Review: Art Revolutionaries, Mayoral ‘Captures the Revolutionary Spirit’


2017 marks the 80th anniversary of the agenda-setting 1937 Paris Exposition Internationale des Arts et Techniques dans la Vie Moderne. Held during dangerous times, the Exposition sparked controversy just in its planning for hosting Pavilions from both Nazi Germany and the Soviet Union – Germany’s Pavilion would be crowned with a swastika. But it goes down in art history for its Spanish Pavilion, which, in addition to radical works from Joan Miro and Alexander Calder, marked the unveiling of Picasso’s masterpiece, Guernica.

And, to commemorate this anniversary, Mayoral gallery in St. James is hosting a small show that sets out to capture the spirit and revolutionary zeal of this Pavilion. Though the original pieces that were on show in the Pavilion back in 1937 may not be here (if you want to see Guernica, you’ll still have to head over to Madrid!) the Gallery has brought together a terrific array of works from Picasso, Miro and Calder, all of which give a sense of the excitement and the energy of this time.

There’s plenty of Miros on the walls to delight any visitor. His mural, The Reaper, which was painted at the Pavilion was lost about the same time (probably destroyed as the Pavilion was pulled down once the show was finished) but the works on show here have Miro’s distinctive palette of bright yellows and bold blues and greens.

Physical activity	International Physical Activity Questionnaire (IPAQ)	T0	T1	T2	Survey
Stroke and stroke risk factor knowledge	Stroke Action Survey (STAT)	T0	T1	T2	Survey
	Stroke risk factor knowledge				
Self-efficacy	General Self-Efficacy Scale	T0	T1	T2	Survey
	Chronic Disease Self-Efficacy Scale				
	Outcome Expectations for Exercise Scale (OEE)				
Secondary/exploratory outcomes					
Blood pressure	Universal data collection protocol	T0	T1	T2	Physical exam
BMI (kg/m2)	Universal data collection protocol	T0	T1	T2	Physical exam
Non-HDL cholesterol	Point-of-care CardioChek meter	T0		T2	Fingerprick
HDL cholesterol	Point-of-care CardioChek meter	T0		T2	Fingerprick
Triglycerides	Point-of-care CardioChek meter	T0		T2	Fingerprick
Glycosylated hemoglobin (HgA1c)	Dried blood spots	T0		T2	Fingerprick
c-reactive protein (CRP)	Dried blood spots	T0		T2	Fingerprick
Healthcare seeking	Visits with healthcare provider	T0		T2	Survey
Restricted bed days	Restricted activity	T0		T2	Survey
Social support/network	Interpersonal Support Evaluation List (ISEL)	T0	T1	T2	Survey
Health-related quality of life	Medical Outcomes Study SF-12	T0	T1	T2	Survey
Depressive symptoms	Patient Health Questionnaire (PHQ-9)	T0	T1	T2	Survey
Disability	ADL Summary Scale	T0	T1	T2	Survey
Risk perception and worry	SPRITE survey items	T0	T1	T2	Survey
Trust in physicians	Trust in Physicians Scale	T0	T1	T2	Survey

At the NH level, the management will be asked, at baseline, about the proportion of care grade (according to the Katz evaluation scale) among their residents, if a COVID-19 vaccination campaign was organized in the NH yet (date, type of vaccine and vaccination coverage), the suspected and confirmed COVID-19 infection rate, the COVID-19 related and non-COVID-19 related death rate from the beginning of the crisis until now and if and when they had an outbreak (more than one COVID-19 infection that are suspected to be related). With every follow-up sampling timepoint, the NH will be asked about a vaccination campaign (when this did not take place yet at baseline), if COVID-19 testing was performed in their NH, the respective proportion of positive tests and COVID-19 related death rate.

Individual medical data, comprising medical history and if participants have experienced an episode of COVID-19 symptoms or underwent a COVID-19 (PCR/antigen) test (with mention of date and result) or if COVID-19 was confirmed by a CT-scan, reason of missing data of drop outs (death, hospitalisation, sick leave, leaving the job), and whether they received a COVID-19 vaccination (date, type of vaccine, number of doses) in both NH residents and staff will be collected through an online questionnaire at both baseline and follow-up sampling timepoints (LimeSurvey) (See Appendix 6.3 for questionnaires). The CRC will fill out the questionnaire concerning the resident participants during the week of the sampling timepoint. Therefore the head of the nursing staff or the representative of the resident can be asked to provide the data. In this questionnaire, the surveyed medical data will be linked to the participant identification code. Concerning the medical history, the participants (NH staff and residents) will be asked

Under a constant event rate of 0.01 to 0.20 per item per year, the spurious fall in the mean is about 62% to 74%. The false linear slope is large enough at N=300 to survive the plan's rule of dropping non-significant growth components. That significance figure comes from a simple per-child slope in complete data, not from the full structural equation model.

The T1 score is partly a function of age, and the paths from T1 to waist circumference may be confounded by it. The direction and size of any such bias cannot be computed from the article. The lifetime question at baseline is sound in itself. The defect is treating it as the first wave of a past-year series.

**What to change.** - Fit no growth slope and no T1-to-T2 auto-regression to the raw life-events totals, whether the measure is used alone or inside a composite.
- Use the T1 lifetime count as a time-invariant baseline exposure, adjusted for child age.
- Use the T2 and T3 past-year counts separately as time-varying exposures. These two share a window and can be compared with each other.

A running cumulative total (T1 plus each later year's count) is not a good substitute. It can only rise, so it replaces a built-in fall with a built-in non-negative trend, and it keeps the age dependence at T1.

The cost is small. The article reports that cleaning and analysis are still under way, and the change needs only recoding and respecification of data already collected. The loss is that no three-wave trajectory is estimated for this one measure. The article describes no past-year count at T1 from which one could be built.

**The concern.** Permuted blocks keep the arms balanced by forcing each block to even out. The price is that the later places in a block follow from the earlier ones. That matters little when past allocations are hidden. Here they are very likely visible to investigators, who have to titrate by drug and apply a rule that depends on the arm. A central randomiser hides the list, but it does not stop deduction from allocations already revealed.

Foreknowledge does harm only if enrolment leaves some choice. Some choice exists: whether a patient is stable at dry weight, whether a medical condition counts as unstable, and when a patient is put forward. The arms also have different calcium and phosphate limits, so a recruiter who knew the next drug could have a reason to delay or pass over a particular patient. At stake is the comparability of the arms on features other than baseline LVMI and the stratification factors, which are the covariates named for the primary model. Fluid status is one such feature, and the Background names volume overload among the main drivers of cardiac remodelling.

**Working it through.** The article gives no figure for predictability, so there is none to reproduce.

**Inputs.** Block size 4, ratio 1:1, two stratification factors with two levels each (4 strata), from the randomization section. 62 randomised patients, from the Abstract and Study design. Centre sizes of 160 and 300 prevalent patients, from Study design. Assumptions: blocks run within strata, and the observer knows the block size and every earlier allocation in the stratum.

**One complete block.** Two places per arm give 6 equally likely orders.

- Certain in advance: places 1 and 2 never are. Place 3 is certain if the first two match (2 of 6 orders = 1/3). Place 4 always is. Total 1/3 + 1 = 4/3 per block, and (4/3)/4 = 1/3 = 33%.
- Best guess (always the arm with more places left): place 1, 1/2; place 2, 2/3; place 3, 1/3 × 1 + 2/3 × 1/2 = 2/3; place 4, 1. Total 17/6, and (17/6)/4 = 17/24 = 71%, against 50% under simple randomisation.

Obviously, too, there are Picassos. Ceramics, sketches and oils. There’s nothing that can be said about Picasso that hasn’t been said a million times before but his work never fails to look radical and contemporary, even now after all these years. His portraits of Dora Maar – his muse for capturing suffering and loss – in their dark hues of blues, blacks and greys hint at the sombre mood of a time when the Far Right were on the march and a world war seemed ever more unavoidable.

Yet much as I love the Miros and Picassos, it is the mobile sculptures from Alexander Calder that lift the spirits. They are such fragile works that you don’t get to see them very often away from their permanent homes so what a thrill to see them here.

Calder’s large Crag with Yellow Boomerang and Red Eggplant, 1974, dominates the first room – in fact it is the first piece that greets you on arrival and it is a glorious delight – and the accompanying 3 feuilles noirs, 5 blanches, 2 rouges, 1960, in the corner of the room is equally delightful.

Downstairs, there is a small curation of photographs, plans and programmes from the 1937 Exposition. A real draw to this section is some of the promotional posters that show that all visitors and exhibitors knew the weight of the time and what was at stake. Depressing and a little scary how 80 years later, it seems that circle has come around again.

Mayoral, Duke Street St James’s (Behind Fortnum’s), London SW1, Open to February 10, 2017

Admission free.

All installation images by me.

Post your comment